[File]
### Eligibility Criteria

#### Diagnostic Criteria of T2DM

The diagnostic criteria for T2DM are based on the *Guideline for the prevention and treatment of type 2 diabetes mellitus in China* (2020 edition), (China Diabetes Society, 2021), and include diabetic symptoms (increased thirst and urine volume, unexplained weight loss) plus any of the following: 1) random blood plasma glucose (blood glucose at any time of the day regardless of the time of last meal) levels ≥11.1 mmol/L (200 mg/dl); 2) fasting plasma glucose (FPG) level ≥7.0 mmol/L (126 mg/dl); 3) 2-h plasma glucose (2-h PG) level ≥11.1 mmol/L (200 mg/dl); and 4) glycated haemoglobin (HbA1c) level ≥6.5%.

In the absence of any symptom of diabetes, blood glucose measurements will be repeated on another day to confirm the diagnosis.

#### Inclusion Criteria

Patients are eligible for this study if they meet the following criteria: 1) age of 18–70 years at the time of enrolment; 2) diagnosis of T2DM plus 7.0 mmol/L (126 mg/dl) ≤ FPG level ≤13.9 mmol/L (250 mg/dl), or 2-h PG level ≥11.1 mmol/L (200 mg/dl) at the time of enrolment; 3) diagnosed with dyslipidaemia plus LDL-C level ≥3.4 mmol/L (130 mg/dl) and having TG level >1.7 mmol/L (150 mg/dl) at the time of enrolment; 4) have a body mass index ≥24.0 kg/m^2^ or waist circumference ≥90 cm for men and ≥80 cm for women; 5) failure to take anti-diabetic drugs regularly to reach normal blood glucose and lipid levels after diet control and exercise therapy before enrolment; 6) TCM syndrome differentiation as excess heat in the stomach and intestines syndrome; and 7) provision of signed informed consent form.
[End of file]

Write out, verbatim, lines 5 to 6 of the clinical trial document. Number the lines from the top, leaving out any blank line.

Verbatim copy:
#### Inclusion Criteria

Patients are eligible for this study if they meet the following criteria: 1) age of 18–70 years at the time of enrolment; 2) diagnosis of T2DM plus 7.0 mmol/L (126 mg/dl) ≤ FPG level ≤13.9 mmol/L (250 mg/dl), or 2-h PG level ≥11.1 mmol/L (200 mg/dl) at the time of enrolment; 3) diagnosed with dyslipidaemia plus LDL-C level ≥3.4 mmol/L (130 mg/dl) and having TG level >1.7 mmol/L (150 mg/dl) at the time of enrolment; 4) have a body mass index ≥24.0 kg/m^2^ or waist circumference ≥90 cm for men and ≥80 cm for women; 5) failure to take anti-diabetic drugs regularly to reach normal blood glucose and lipid levels after diet control and exercise therapy before enrolment; 6) TCM syndrome differentiation as excess heat in the stomach and intestines syndrome; and 7) provision of signed informed consent form.